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|Articles - June 2012|
|Tuesday, May 29, 2012|
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The trio of principals and the broader SERA team also share a belief that architects are providers of service rather than product. “Not every solution presented as an architectural problem is necessarily one that should result in a new building,” Smith says. “Sometimes it’s a decision not to grow, or to renovate. The biggest value we give to clients is strategic advice how to think their way out of a problem.”
For example, on the Green-Wyatt federal building co-designed with acclaimed Bainbridge Island architect James Cutler, Cutler is the more famous name, but SERA is the reason a massive government project with all the accompanying red tape will finish construction more than a year early and use less than half the energy or water of a comparable office building. The firm even permanently located an employee at the building site, something usually unheard of for architects. “There was never a challenge, a change or a constraint that they responded to with excuse or irritation,” says Pat Brunner of the General Services Administration, the entity supervising the Green-Wyatt project. “Every problem was an opportunity to excel.”
Taking a cue from Sheldon and Eggleston, the succeeding generation at SERA also get involved in public policy, regularly sitting on government panels and volunteering in the community, which in turn can lead to business, as when a casual discussion over drinks with the Portland Development Commission about the then-soon-to-be vacated (and seismically unstable) Meier & Frank building led to an innovative public-private partnership with the Nines Hotel ultimately moving in.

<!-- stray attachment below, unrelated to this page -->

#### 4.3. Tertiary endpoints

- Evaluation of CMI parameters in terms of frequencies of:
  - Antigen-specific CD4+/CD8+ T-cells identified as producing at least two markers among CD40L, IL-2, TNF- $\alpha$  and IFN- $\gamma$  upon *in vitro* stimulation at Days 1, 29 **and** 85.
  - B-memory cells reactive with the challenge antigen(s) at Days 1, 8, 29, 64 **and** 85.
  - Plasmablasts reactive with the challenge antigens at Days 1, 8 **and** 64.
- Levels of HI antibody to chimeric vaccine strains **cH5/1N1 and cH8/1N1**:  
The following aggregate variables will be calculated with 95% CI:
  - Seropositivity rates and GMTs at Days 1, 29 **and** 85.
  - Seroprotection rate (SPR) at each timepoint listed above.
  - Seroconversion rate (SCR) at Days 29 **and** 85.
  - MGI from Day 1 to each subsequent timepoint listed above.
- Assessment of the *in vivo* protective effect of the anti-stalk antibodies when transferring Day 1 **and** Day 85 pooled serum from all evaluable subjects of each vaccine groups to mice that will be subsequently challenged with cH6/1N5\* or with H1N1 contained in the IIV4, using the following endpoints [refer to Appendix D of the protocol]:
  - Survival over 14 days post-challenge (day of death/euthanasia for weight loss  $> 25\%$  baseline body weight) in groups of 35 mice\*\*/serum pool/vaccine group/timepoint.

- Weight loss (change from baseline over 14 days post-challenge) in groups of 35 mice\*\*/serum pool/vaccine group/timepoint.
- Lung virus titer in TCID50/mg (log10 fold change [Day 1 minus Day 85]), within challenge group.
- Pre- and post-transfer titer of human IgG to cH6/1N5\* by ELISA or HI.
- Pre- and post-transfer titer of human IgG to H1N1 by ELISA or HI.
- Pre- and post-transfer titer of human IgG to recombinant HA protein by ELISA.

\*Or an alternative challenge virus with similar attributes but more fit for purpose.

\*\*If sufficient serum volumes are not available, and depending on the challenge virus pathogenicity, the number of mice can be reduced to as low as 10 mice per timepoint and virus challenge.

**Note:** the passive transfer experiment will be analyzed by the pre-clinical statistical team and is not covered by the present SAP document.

A few years later, the hotel’s local developer hired SERA to design another downtown hotel that became the first LEED-certified property in the Marriott chain. Now the firm is working on Marriott hotels in the Pearl District, South Waterfront and Denver, all as a result of spearheading innovation at Meier & Frank. There are also new condos planned for Northwest 23rd Avenue, a 16-story student-housing complex at Portland State University, affordable housing in Sacramento, and a major renovation of the Oregon Department of Transportation headquarters in Salem.
“We’ve gotten more conscious about noticing trends and trying to identify them early and participate,” Brockman says. “Many times the job is not what you thought it would be the week before. That’s easier to implement for a firm used to constant change.”
Wednesday, August 05, 2015
BY KEN MAES
A huge migration from Northern California has contributed to average 16% growth per year since 1990.
Wednesday, August 26, 2015
BY LINDA BAKER
A new co-working model disrupts office sharing, child care and work-life balance as we know it.
Wednesday, August 26, 2015
BY KIM MOORE AND LINDA BAKER
Child care in Oregon is expensive and hard to find. We delved into the numbers and talked to a few executives and managers about day care costs, accessibility and work-life balance.
Wednesday, August 19, 2015
BY BRIAN LIBBY
Ben Kaiser holds his ground.
Friday, August 14, 2015
BY JACOB PALMER | DIGITAL NEWS EDITOR
17 airlines make stops at Portland International Airport, but not all are created equal when it comes to customer service.
Monday, July 13, 2015
BY KIM MOORE
Revenues in Oregon's private, for profit sector maintained solid growth as the economy continued to rebound.
Wednesday, August 19, 2015
BY CHRIS NOBLE
Oregon is home to an abundance of gritty warehouses reborn as trendy office spaces, as well as crafty hipsters turned entrepreneurs. Does the combination yield an equally bounteous office products sector? Not so much. Occupying the limited desk jockey space are Field Notes, a spinoff of Portland’s Draplin Design Company, and Schuttenworks, known for whittling Apple device stands. For a full complement of keyboard trays, docking stations and mouse pads, check out the GroveMade line, guaranteed to boost the cachet of even the lowliest cubicle drone.
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